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One of the great joys of my work at Western Theological Seminary is meeting with students to talk about their writing. Students can send me their papers anytime, and I get to be a conversation partner as they wrestle with the professor’s prompt, construct their arguments, and attend to the finer details of grammar, punctuation, and footnotes. What fun!

In these early days of the semester, most students have yet to tackle their major writing assignments. Before they encounter research papers and book reviews, first semester in-residence students must face the weekly assignment for their Church History class, the AAA (pronounced “triple A”).

Ah, the AAA. A 250-word response to the day’s reading constructed in three movements: Analyze (describe a key theme from what you’ve read), Assess (interrogate and evaluate that key theme), and Apply (relate the key theme to the current ministry context).

Friends, I *love* the AAA. I think it’s the best assignment in the world. And you might be surprised to learn that the task proves difficult for many students.

First, it’s very short. While that might seem a boon, I can tell you, it makes the writing tricky. In this blog post I’ve already reached 200 words, and I’ve hardly told you anything! If you are a theologian or keep company with theologians, you know we tend toward verbosity. AAAs teach conciseness.

Second, AAAs force a separation of description and evaluation. Often, when I read the first draft of a AAA paper, I notice students using value-laden language in their descriptions. “Athanasius’s most important contribution is…”; “I think we need to look closer at…”. Phrases like these move beyond summarizing and describing as an observer to evaluating the strength or weakness in one’s ideas. 

Frankly, I don’t think many of us notice the distinction. Much of what I read these days, especially at the popular level, is highly reactive. We assume that we understand what we read and our first instinct is to evaluate — to “like,” “share,” or comment with our own affirmation or disagreement. 

Don’t misunderstand me; communal exchange of ideas is important, but if we conflate description and assessment, if we miss the moment of careful observation, we risk misunderstanding another’s perspective, and our ability to have healthy dialogue breaks down. AAAs teach the discipline of separating description and evaluation.

Third, and on a related note, AAAs prioritize description as the first movement. When I talk with students about their AAA papers, they sometimes ask me how they can know where to start. They can’t possibly summarize the entire reading in 250 words, so how do they decide what to write about?

I tell them they may find that the theme of their AAAs comes from a sense of reaction. As we read, we might feel a response. An “aha” moment of clarity; “I never thought about it like that before!” A feeling of excitement or energy; “Yes, I totally agree!” A feeling of anger or frustration, “How could Luther say something like that?!” Or confusion; “Wait, I don’t understand” or “But wouldn’t that imply this other problematic thing?”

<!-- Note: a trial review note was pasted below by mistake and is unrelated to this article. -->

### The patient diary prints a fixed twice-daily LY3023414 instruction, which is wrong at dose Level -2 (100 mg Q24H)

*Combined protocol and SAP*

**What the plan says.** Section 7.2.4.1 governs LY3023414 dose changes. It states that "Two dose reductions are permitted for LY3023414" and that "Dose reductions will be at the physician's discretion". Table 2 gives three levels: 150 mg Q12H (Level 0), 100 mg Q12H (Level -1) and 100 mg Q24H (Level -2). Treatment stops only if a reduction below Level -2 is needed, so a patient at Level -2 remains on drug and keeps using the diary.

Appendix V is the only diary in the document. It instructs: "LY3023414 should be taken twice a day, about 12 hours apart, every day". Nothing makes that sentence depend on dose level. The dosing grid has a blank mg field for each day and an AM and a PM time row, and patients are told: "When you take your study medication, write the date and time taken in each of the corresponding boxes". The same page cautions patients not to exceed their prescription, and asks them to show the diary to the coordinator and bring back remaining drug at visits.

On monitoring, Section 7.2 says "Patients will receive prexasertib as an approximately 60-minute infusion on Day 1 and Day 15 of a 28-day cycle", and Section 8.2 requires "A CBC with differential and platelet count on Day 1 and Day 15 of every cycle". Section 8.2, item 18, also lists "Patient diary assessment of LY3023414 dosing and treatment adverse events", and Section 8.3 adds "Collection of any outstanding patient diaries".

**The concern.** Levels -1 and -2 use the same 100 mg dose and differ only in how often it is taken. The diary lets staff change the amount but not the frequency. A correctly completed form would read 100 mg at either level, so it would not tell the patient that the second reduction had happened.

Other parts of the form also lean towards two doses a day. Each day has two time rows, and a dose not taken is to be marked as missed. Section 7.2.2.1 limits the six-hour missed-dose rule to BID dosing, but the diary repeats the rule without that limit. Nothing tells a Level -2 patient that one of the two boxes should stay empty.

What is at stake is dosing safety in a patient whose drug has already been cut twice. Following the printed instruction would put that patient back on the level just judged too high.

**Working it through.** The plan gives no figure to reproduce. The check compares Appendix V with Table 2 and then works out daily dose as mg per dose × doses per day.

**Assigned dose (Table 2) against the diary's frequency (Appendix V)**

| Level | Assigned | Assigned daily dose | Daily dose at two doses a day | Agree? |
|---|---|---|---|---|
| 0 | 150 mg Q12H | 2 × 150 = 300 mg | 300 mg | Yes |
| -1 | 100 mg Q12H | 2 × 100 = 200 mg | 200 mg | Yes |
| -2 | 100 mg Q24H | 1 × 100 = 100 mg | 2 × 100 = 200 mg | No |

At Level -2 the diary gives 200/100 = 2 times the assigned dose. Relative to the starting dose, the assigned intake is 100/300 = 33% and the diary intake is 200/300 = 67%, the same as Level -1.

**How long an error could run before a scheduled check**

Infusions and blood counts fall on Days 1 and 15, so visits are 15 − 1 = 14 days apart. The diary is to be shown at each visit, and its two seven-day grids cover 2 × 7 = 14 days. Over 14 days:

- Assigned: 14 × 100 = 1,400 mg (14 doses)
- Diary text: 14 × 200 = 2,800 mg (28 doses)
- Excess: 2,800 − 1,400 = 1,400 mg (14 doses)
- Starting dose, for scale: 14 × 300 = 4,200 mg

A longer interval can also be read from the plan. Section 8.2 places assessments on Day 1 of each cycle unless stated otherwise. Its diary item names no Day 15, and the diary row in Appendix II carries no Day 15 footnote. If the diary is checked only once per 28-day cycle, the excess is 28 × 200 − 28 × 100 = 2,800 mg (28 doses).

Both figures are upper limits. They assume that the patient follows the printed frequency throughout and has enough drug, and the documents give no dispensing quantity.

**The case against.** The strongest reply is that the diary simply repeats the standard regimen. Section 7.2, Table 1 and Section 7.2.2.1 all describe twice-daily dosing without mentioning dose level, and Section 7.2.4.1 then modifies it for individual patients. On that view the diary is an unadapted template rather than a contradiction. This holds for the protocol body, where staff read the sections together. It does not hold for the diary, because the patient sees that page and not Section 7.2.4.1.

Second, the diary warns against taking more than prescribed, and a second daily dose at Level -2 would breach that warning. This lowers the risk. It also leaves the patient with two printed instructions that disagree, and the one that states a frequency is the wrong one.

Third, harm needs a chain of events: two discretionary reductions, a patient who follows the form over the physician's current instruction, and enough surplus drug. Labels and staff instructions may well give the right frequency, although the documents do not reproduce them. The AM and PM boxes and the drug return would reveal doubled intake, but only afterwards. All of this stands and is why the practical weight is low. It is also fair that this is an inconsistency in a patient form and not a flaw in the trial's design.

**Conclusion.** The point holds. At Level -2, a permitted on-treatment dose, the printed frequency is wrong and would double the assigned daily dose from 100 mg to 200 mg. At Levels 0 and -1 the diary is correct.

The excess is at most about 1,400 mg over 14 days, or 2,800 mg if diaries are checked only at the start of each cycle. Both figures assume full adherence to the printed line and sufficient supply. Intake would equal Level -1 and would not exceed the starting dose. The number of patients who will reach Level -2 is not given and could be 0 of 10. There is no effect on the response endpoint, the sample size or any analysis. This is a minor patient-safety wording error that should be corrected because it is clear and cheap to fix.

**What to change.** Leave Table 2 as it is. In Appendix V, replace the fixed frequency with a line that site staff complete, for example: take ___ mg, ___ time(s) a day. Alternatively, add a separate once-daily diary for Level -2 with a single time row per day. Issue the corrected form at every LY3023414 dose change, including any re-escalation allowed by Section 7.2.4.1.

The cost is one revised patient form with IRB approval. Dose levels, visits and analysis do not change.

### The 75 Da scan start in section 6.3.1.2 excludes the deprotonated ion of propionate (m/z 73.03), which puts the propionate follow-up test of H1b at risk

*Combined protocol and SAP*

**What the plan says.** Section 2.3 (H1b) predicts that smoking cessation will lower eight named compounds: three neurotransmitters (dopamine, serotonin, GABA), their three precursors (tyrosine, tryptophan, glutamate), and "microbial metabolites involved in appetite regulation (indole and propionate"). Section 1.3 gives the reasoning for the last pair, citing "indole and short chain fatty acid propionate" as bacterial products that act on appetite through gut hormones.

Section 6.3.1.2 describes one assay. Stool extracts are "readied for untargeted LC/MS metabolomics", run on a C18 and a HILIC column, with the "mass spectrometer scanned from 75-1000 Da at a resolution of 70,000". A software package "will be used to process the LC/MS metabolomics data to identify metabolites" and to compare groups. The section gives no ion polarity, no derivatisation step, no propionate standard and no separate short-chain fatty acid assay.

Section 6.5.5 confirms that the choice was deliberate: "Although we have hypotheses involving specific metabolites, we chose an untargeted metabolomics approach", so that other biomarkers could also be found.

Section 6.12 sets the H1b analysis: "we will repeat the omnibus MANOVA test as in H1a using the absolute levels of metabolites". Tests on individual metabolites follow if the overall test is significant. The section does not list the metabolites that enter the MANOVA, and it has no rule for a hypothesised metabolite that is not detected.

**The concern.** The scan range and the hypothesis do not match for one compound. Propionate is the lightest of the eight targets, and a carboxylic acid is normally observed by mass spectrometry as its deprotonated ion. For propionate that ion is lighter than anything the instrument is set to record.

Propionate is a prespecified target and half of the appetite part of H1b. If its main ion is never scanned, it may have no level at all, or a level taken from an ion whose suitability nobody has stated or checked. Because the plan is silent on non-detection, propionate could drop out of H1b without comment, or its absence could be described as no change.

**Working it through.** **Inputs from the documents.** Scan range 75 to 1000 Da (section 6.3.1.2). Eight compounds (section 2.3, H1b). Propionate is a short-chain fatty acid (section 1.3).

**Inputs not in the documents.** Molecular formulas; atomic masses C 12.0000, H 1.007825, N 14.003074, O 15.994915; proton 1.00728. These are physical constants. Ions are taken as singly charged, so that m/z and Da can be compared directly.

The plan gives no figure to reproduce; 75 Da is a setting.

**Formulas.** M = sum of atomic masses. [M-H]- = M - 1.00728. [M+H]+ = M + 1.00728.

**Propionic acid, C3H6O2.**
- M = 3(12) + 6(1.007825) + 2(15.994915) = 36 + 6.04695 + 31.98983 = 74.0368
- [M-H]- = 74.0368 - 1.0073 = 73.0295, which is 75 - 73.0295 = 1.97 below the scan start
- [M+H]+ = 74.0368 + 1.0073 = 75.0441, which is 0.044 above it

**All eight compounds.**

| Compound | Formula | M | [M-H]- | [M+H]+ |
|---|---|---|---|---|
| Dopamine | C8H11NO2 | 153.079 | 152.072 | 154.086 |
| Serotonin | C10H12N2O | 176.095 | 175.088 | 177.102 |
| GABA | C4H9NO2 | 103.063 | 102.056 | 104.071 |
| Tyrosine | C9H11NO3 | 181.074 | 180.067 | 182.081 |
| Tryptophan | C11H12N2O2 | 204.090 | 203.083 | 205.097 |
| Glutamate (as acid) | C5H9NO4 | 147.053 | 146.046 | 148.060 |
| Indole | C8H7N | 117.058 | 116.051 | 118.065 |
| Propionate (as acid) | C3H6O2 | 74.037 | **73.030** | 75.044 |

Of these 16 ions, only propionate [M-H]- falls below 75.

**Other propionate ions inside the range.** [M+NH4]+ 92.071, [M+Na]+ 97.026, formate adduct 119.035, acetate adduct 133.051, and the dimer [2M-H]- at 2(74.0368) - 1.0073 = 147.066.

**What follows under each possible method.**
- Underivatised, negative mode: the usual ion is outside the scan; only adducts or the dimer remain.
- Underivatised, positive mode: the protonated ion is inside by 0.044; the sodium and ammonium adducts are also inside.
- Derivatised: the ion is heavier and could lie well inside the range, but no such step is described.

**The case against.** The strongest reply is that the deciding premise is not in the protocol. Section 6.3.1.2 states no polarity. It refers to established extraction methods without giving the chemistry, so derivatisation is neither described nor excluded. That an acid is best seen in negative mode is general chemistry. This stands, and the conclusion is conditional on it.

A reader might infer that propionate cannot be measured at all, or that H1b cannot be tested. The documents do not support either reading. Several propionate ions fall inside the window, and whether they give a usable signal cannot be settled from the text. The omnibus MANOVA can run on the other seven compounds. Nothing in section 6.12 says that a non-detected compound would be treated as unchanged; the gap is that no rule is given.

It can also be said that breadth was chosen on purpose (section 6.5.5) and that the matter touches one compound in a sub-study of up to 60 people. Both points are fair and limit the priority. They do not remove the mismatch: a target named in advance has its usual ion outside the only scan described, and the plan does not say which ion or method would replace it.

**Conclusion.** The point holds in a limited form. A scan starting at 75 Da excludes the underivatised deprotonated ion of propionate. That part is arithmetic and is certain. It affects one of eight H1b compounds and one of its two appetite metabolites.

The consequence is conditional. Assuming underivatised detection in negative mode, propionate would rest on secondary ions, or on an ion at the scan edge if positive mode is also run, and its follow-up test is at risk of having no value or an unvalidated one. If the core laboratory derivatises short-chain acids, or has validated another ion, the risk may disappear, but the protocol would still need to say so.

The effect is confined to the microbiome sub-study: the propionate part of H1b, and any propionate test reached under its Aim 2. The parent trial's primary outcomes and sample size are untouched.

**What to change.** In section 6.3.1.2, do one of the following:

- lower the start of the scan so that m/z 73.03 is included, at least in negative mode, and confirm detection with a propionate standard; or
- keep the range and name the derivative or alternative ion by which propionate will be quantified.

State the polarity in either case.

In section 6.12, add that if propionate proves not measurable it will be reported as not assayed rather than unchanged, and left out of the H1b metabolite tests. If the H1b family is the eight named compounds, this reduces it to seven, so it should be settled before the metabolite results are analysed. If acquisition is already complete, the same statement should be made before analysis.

I counsel students to notice that moment of reaction in themselves. It signals a place they might want to explore further. But the beauty of the AAA assignment is that the writing doesn’t start there. Once we’ve recognized our reactivity, the task is to take a step back, read the passage again with an observer’s eye, and write about what we notice. Instead of “I don’t like Iraneaus,” we might say, “In Against Heresies, Irenaeus writes…”

The skill here is not dissimilar to the pastoral skill of active listening. In essence, we’re listening to the text and responding with “What I hear you saying is…” If Irenaeus was in the room we’d want him to respond, “Yes, that’s what I was getting at,” regardless of our ultimate agreement or disagreement.

Why am I telling you this, dear reader, who is likely not a first-semester student at Western Theological Seminary?

Because I’ve been wondering: can I apply the disciplines of the AAA to other interactions?

When I receive an email from a coworker and feel threatened (“How dare they imply I dropped the ball on this!? It’s their fault anyway!”), do I have the wherewithal to take a step back and make the descriptive move (“What she said was…”)? This doesn’t mean I don’t respond; it may be that I am justified in my reaction. But the descriptive move helps me check myself and ask for clarification where I need it.

What would happen if our social media posts took the form of AAAs? What if we had to write AAAs for every book we read, podcast we listen to, advertisement we encounter?

I wonder if we’d be more aware of the messages we’re receiving. We’d certainly be challenged to check our reactions, to seek clarity, to provide thoughtful, cogent, and concise responses.

Maybe I’ll write some AAAs of my own this week. What about you?

Katlyn DeVries

Katlyn DeVries lives in Holland, Michigan with her husband and two children. She is an ordained minister in the Reformed Church in America and works as a writing tutor and in the Girod Chair at Western Theological Seminary.

One Comment

  • Barbara J. Hampton says:

    I was trained in and still always use the inductive style of Bible study, asking the text, “What does it say? What does it mean? What does it mean to me/us?” in that order. I love your reframing of the first question as active listening!

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